A blessed wilderness: Trinitarian distance, dialogue, and deification in the theology of Hans Urs von Balthasar

Brendan McInerny McInerny, Fordham University

Abstract

This dissertation offers a critical analysis and interpretation of the trinitarian theology of Hans Urs von Balthasar. This work argues that Balthasar’s characteristically vivid depiction of the immanent Trinity, which includes claims about intratrinitarian kenosis, difference, distance, dialogue, and even worship, provides the framework by which God can be shown to be Love in himself, without relation to creatures. This framework, constructed in conversation with the Christian and Jewish theological tradition, then serves Balthasar as the substance of a theology of deification, understood as a participation in the trinitarian life through Christ and Spirit. Finally, this dissertation argues that despite appearances, Balthasar’s trinitarianism is a vehicle for apophatic theology. The vivid depiction of the triune God, made possible by the Word’s incarnation and the creature’s deification, manifests God’s ever-greater incomprehensibility.^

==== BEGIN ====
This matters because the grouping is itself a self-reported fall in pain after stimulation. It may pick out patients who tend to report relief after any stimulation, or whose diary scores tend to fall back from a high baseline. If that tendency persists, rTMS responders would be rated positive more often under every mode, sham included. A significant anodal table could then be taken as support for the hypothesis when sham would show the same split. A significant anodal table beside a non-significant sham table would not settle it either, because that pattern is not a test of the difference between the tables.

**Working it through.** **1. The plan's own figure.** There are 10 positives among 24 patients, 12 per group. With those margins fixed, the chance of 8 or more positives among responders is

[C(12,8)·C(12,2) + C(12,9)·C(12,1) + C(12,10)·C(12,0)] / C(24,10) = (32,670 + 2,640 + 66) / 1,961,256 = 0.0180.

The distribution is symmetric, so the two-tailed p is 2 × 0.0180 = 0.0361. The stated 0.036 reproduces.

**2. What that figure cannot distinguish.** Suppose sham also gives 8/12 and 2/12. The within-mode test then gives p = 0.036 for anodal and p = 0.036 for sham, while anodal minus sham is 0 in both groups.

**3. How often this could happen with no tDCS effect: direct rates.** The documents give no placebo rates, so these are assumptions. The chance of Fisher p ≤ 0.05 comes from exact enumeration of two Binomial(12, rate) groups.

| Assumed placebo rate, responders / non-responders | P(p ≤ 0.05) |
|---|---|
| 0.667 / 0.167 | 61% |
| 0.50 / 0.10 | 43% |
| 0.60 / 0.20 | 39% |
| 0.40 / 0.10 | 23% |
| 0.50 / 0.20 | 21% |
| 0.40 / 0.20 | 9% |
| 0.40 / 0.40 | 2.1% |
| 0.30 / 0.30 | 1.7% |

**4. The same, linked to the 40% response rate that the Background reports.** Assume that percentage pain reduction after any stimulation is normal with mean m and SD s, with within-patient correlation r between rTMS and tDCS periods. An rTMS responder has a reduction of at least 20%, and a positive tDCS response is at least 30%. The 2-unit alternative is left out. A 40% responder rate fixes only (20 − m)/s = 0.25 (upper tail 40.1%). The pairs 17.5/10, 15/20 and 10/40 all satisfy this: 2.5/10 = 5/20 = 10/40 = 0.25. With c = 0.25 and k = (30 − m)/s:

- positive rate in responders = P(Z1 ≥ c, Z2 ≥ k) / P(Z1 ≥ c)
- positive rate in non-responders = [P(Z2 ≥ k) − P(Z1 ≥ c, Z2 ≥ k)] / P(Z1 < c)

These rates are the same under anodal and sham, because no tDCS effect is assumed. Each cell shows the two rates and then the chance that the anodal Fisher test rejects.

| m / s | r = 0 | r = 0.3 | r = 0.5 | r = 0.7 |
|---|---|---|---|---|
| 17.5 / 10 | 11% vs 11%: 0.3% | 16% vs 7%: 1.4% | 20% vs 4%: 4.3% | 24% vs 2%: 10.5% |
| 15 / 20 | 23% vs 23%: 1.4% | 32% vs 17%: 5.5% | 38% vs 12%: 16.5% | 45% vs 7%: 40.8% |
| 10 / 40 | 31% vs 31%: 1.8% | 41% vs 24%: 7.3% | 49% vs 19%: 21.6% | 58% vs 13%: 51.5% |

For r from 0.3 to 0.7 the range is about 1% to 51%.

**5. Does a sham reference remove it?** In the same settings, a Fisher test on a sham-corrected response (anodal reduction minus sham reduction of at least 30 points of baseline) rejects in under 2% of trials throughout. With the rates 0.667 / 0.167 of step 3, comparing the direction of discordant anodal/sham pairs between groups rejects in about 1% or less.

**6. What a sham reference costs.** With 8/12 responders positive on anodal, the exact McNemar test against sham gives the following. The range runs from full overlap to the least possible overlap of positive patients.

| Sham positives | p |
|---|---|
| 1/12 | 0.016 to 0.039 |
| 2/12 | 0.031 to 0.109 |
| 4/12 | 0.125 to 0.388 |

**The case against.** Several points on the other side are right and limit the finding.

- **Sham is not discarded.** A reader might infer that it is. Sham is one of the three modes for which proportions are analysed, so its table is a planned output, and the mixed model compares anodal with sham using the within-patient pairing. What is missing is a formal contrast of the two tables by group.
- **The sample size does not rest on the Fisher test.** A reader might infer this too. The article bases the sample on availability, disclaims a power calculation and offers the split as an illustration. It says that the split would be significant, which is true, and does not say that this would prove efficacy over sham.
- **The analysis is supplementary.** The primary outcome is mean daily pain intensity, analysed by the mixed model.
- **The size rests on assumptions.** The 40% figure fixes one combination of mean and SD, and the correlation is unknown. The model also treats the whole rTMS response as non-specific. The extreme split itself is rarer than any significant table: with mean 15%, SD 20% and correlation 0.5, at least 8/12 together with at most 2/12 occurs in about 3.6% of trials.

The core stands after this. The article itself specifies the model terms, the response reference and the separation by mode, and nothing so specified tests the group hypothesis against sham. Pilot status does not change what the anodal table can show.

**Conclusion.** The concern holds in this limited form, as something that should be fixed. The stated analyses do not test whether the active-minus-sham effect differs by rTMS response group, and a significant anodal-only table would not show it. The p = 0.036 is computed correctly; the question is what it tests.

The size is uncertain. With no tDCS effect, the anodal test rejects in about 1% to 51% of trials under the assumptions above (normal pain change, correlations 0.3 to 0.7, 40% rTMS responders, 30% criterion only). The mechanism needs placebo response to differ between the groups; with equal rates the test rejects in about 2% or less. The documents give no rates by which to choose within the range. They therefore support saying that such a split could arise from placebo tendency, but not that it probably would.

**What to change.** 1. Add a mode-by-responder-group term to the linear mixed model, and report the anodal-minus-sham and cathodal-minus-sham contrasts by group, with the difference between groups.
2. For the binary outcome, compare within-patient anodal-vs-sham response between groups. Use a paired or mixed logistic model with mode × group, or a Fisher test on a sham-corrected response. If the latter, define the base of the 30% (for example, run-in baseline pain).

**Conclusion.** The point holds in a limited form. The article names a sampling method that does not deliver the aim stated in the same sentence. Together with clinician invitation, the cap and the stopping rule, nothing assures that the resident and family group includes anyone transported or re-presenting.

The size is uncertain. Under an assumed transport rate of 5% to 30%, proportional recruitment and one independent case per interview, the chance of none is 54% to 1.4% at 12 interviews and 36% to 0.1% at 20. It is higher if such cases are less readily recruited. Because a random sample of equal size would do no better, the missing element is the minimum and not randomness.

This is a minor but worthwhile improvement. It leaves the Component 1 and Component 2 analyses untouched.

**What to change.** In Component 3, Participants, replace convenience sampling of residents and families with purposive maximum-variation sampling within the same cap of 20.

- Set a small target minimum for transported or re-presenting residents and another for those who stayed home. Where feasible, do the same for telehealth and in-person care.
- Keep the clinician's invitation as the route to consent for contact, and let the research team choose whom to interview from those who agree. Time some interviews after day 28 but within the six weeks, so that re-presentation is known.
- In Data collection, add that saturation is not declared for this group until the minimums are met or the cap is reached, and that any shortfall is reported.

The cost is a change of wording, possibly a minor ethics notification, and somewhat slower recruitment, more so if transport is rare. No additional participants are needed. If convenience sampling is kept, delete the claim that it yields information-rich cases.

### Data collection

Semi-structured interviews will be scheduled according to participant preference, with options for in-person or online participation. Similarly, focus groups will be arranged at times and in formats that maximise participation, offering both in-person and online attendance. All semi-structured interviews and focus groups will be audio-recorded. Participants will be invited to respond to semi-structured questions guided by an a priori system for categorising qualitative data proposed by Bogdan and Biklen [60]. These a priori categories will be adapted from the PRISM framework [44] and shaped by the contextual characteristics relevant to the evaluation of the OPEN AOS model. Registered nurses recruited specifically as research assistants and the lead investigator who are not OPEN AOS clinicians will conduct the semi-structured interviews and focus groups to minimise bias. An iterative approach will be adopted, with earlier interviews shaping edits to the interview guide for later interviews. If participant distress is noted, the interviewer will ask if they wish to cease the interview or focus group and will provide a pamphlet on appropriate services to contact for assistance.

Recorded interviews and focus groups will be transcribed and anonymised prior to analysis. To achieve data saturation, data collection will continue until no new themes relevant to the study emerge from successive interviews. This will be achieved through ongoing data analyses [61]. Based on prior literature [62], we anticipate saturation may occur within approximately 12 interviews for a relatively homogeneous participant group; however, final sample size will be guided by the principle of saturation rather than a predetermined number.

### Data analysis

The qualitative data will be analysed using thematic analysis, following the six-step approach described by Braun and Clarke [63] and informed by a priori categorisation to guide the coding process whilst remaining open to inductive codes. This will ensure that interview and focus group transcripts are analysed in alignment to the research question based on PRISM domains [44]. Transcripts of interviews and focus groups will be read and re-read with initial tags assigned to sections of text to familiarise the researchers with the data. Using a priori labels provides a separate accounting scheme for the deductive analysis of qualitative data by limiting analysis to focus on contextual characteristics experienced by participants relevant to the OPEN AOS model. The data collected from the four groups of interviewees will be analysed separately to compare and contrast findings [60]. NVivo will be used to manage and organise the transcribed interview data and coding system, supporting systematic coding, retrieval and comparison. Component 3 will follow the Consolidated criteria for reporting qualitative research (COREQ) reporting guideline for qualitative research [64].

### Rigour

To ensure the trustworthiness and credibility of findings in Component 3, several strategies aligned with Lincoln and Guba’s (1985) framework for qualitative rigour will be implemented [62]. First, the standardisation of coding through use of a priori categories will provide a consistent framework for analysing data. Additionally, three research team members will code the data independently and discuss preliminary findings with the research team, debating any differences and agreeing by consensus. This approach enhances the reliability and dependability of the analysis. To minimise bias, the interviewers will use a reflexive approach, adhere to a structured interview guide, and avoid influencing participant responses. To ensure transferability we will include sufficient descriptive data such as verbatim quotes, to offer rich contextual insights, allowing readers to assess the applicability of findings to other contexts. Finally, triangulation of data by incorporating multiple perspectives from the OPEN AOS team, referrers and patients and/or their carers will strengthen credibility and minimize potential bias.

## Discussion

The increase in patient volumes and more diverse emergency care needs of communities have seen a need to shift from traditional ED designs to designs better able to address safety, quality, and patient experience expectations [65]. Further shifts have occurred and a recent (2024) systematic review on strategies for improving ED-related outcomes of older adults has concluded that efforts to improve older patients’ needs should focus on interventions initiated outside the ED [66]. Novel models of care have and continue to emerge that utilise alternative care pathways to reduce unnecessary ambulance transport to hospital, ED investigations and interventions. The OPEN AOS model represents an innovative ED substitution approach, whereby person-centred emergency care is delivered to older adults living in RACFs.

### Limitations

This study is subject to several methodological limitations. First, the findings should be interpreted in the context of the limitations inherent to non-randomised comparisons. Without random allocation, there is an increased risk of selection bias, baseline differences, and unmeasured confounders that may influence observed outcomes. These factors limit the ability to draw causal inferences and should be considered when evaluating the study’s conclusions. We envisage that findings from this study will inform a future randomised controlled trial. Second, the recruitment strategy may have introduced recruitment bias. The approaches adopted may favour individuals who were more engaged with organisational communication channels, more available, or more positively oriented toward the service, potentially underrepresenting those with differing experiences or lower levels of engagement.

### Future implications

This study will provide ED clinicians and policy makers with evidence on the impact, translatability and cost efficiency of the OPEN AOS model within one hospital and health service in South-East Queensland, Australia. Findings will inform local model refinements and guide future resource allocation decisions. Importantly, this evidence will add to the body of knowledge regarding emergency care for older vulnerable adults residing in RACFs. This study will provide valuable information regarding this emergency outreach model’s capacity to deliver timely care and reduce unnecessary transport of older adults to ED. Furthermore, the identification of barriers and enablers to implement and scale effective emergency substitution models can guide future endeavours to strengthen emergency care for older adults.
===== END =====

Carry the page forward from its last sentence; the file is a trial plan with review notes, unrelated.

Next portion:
Subject Area

Philosophy of Religion|Theology

Recommended Citation

McInerny, Brendan McInerny, "A blessed wilderness: Trinitarian distance, dialogue, and deification in the theology of Hans Urs von Balthasar" (2016). ETD Collection for Fordham University. AAI10246708.
http://fordham.bepress.com/dissertations/AAI10246708

Share

COinS